Nobody could figure out what he wanted with that car. For years he’d proudly hung on to his restored ‘71 Camaro, then out of the blue had bought an electric, the kind that could drive itself most of the time. “Oh, I thought it was time for a change,” was all he said. His daughters, who were as baffled as everyone else, let it go because they knew he didn’t have much to enjoy.
Now he was locking the house and opening the garage door. The EV sat next to the Camaro, and over by the wall was Bonnie’s Celica, which hadn’t been driven in some time. Dressed for comfort in faded khakis, a white button-down shirt, and a dark blue Vietnam Veteran cap, he carefully climbed into the gleaming new coupe.
Then he gasped, his face twisting as fire shot through his pelvis and lower back. His breath ragged, he input the destination and turned on the self-driving mode. As the car backed gently out of the driveway, he sat with his eyes half-shut, praying he wouldn’t hurt anyone.
He relaxed a little when he passed the airport, which meant he’d gotten clear of Atlanta before the notorious afternoon rush. Although he’d lived there for much of his life, he felt no regret, only relief as the skyline disappeared behind him. Since Bonnie’s heart gave out, the place he’d left – the suburban five-bedroom house that might sell for $2 million– had been a cold, lifeless shell.
The car salesman had told him the system wasn’t really “driverless” and he should keep his hands on the wheel. “But the whole point is to make it easy and safe,” the guy added, and whispered, “As long as you stay awake, you’ll be fine.”
Wakefulness wasn’t the problem. He rarely slept through the night. The trouble was that pain, frailty, and fatigue wouldn’t let him drive for four or five hours the old-fashioned way, unassisted. He couldn’t ask anyone he knew to take him and feared a gig driver might end up in trouble. He’d picked Wednesday afternoon, as safe a time as any, and could only hope the machine would do the rest.
He’d almost reached his exit when I-85 southbound slowed to a trickle. A short while later, he swung onto a state highway, cursing and hoping the detour he’d taken hadn’t consumed too much power. His journey required a full battery, and with no charging stations in the country in south Alabama, he could picture himself in a dead vehicle on a dark road.
Tall trees, houses, and barns drifted by as the car rolled quietly down the two-lane ribbon under an ice-blue, uncloudy sky. His medication and the relaxed posture the car allowed him had kept his pain in check, but now daggers were probing his spine. He glanced anxiously at his watch and the battery level.
A rush of agony jerked him forward in the seat. When he was able to look up, a sign loomed ahead: BETHEL POP. 2,733. As the car slowed, he briefly closed his eyes again, this time in gratitude. With every landmark he passed – the red brick school, the barbershop, the railroad bridge, his aunt’s old café – his anguish melted away, replaced by a sense of peace he’d almost forgotten he could feel.
Ignoring the flashing battery light, he took control from the system and soon pulled up to a small house under a high, shady oak. He was afraid he’d find a wreck or a vacant lot, but the place was still standing, his grandfather’s carpentry having lasted a hundred years. Tears spilled out as he remembered the wonderful tastes and smells in the kitchen, his dad in his favorite chair laughing at the TV, and the woods out back where young cowboys and soldiers played on long summer days. While he longed to knock on the door, to be inside those walls one more time, his strength and the battery were fading fast.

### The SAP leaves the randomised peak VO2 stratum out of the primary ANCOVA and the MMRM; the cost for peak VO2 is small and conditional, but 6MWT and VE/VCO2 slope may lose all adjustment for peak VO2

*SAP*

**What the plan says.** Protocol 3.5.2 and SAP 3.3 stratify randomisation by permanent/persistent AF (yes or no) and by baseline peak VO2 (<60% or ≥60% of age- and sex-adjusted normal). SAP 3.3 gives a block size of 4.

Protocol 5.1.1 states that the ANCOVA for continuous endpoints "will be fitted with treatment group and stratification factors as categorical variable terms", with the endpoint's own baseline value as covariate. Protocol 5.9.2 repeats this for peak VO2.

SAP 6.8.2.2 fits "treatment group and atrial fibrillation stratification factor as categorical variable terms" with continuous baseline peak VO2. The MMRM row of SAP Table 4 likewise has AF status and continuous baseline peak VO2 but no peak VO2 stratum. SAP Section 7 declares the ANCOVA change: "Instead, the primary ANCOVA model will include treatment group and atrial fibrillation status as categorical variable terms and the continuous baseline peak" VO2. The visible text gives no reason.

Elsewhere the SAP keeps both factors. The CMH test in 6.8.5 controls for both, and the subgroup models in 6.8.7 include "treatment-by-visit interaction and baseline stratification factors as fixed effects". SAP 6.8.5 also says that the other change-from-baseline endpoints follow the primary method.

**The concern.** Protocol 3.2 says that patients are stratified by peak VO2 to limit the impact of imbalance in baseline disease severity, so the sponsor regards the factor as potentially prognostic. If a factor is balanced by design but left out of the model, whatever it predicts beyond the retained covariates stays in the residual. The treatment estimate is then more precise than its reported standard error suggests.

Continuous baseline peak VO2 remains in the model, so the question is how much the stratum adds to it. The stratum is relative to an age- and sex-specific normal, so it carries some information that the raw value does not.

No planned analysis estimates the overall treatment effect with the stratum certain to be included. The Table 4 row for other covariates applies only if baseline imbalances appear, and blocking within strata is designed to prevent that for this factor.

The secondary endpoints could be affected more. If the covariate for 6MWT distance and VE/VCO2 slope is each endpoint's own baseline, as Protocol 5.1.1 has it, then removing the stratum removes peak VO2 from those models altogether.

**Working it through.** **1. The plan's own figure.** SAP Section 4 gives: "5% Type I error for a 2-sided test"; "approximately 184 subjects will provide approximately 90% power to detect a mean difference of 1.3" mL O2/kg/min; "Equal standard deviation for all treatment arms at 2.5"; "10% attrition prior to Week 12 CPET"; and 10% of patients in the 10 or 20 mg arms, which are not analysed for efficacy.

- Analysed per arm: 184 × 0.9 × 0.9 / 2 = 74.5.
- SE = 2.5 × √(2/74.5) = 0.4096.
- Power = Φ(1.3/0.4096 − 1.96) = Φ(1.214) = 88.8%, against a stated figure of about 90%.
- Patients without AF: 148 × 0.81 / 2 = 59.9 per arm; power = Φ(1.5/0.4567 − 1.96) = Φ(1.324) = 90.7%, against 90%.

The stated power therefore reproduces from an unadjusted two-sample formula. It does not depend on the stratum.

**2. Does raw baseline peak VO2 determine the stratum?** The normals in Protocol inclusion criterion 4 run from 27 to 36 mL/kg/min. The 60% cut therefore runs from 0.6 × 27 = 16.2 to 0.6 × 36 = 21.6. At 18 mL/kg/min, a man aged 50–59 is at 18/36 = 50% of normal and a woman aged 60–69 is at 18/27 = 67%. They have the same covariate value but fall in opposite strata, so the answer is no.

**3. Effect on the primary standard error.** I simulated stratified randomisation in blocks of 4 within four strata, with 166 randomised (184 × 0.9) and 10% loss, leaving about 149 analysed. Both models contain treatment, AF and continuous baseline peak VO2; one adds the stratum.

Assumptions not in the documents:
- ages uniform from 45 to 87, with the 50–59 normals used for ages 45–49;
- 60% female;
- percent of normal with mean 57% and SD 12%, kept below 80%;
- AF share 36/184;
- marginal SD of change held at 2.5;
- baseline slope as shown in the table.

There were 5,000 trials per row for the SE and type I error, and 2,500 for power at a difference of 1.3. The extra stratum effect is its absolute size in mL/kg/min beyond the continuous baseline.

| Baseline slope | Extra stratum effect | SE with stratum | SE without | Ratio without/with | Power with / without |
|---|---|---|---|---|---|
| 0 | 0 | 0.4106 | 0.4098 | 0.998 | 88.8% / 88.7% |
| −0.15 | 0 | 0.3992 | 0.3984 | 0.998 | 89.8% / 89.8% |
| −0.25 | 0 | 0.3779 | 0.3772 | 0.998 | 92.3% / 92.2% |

By the time he reached the white clapboard church on the hill, he had barely a mile’s worth of electricity left. A bit sadly, he locked the doors, wishing he could drive this car some more, consoled by knowing it would bring a good price. Stooped over, struggling for breath, he walked slowly to a grass field behind the church and took a small bottle from his pocket.
A lush valley unfolded below, bordered on the other side by low mountains, which the sun was slipping behind. He’d gone there many times with Bonnie, long ago and before the war, to watch the sunset, talk, laugh, and dream about the life they’d have together.
As the western sky glowed brighter, he silently blessed the engineers and the heavens for bringing him to this place, then lowered himself to the ground. With steady hands and a certain mind, he opened the bottle of pills and swallowed every one. He whispered a few words, took one final look at the sky, closed his eyes, and lay down to rest on the cool earth.
The email to his daughters would go out soon, automatically. He’d written to Bonnie in longhand and left the paper on her side of the bed.
It’s time to head home. Don’t worry, I figured out how to get there. The doctors wanted to put me in hospice but I wouldn’t go. When they first found out it had gotten into my bones, I knew this day would come and how I’d spend it. I realize you’re not going to read this, I just needed to tell you. I sure hope we’ll see each other again. I really don’t know. I guess if I were making a bet, I might not lay odds on it. But if there’s no next world, my last thought in this one will be that I love you with all my heart.
Dave Swan is a former journalist and lifelong writer. His stories have also appeared in the Red Fez, Close To The Bone, Sledgehammer Lit, and the Dead Mule School of Southern Literature.